Those Were The Days: The Beatles and Apple 2.0
6th May 2022
Author: Stefan Grandos
Publisher: Cherry Red
Price: £16.99 (soft back)
Apple. It was glorious. It was a revolution. It was a triumph of art and truth over corporate greed and ladder-climbing backstabbing.
It was the answer. For about five minutes. Then it died.
But it should never be forgotten because its intentions were true. Its aims were valid. Its aspirations were worthy and its purpose served to shine a light on the talented, the visionaries and the dreamers.
It also showed how the individual could take control. It showed empowerment and it showed entrepreneurial endeavour.
This book looks at the entity that was Apple. The music, the artists, the clothes, the films and even those wacky inventions.
With Apple, anything was possible. Even when it wasn’t.
The book itself looks at the company before it was set up, during its existence and after it fell. Basically, 1968 to 1975 with a spill over before and after to tidy up loose ends that takes the story from The Beatles time with NEMs and up to the present day.
There’s also a useful discography which will be of use for collectors out there (I’ve known several Apple completists).
So we look at the Beatles’ business set up before Apple and how the maturing Beatles were due to renegotiate their business relationship with manager Brian Epstein (unfairly criticised I think for his early business deals – hindsight is wonderful thing). After Brian’s death, the Beatles tried to create Apple in partnership with Brian’s brother, Clive but, “…he didn’t believe in us, I suppose,” said Ringo.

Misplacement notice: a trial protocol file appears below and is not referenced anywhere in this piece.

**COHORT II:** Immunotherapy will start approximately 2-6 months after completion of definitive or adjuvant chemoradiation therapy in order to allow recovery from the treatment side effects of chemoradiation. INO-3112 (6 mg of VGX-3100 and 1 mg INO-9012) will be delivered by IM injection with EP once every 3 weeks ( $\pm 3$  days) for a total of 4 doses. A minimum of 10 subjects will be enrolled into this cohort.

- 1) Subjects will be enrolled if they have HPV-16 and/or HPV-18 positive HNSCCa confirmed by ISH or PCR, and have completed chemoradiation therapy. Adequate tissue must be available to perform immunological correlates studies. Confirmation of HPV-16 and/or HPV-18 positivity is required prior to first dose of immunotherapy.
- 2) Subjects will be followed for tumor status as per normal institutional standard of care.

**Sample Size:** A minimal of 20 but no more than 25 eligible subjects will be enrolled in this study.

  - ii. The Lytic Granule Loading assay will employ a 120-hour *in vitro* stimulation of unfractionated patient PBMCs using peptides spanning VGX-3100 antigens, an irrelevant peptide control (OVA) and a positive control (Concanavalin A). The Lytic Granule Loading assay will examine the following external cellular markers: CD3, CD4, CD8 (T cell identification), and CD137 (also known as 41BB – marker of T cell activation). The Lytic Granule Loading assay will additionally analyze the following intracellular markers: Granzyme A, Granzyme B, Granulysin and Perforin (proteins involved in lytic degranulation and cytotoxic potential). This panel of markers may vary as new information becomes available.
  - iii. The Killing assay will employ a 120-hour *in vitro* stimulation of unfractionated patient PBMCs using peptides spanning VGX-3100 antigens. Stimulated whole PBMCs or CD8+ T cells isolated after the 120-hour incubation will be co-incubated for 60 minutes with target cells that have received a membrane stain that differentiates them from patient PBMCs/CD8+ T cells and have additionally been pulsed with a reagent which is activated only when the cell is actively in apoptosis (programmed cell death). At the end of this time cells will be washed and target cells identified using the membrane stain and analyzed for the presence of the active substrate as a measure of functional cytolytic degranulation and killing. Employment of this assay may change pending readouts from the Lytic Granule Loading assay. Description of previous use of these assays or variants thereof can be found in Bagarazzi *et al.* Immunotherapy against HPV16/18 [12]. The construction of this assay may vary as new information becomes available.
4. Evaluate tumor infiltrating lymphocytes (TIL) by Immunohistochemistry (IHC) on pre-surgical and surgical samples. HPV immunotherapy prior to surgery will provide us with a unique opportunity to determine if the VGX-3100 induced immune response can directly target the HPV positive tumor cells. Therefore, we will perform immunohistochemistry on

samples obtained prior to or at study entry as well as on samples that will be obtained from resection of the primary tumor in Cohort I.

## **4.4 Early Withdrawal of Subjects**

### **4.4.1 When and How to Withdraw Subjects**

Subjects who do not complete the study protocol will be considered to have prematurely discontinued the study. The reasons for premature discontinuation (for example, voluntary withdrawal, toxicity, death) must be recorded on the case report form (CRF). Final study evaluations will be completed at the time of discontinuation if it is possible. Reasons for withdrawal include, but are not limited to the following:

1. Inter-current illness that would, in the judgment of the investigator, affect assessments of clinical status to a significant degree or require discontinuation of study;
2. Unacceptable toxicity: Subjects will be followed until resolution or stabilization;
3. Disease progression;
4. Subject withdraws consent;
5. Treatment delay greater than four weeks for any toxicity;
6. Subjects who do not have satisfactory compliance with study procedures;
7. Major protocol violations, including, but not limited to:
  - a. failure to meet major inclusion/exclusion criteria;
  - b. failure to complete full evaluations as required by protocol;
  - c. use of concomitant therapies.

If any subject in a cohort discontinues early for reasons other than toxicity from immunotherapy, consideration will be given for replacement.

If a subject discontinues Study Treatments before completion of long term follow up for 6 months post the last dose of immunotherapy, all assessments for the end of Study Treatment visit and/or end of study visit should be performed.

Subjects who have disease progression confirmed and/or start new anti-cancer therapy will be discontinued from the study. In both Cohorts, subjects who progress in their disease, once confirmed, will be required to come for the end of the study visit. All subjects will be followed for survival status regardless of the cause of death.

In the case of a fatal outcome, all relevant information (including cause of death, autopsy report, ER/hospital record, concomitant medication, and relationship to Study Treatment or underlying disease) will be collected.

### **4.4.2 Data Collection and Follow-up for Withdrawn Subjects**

Initially, Clive had a point. Business expertise in The Beatles entourage was a rare commodity. Faced with the notion of music publishing, Paul McCartney’s first response was, “What’s publishing?”
Staff was brought in to fill knowledge holes, though and The Beatles took a crash course. By 1968, the music publishing and retail wings were up and running.
From here were see the dawning of careers of the likes of Jackie Lomax, Mike Berry, Marie Hopkin, Billy Preston and James Taylor while soon-to-be-famous behind the scenes names are also established. People like Tony Bramwell, Ken Mansfield, Ron Kass and Derek Taylor.
I was intrigued to hear that the catalyst for closing the famed Apple boutique were scathing words from, of all people, legendary DJ, John Peel, who wondered why the Beatles would be mixed up in such a venture. Apparently his words got under John Lennon’s skin. It was Yoko Ono who suggested giving away the stock and walking away from the shop and it was Derek Taylor who saw this significant moment as the first signs that cracks were beginning to form in the entire venture.
He even wrote an impassioned letter, trying to save the shop and, by association, Apple itself. Nevertheless, Apple’s music publishing wing experienced success.
It was also Taylor who first introduced the idea of Alan Klein. The book looks at the arrival of Alan Klein (the ‘other three’ Beatles, prompted by Yoko Ono, were increasingly concerned about the supposed control imposed upon Apple by McCartney), the heavy-handed Klein tactics and then, suddenly, post Klein, McCartney’s exit, the group’s demise, tales of the band Badfinger, the early 70s struggles and transformation from record label to management and production office, the quiet time, the fight with Apple Computers and the resurgence of the company in the 90s with the ‘Anthology’ project.
Packed with fascinating detail, unique interviews (many of the interviewees have since passed) and tremendous insight, Grandos manages to successfully steer this momentous story to the present day.
Essential for Beatles fans Here, There and Everywhere.
USA – https://amzn.to/3LYdB6R
EUROPE – https://amzn.to/3KUf9x9
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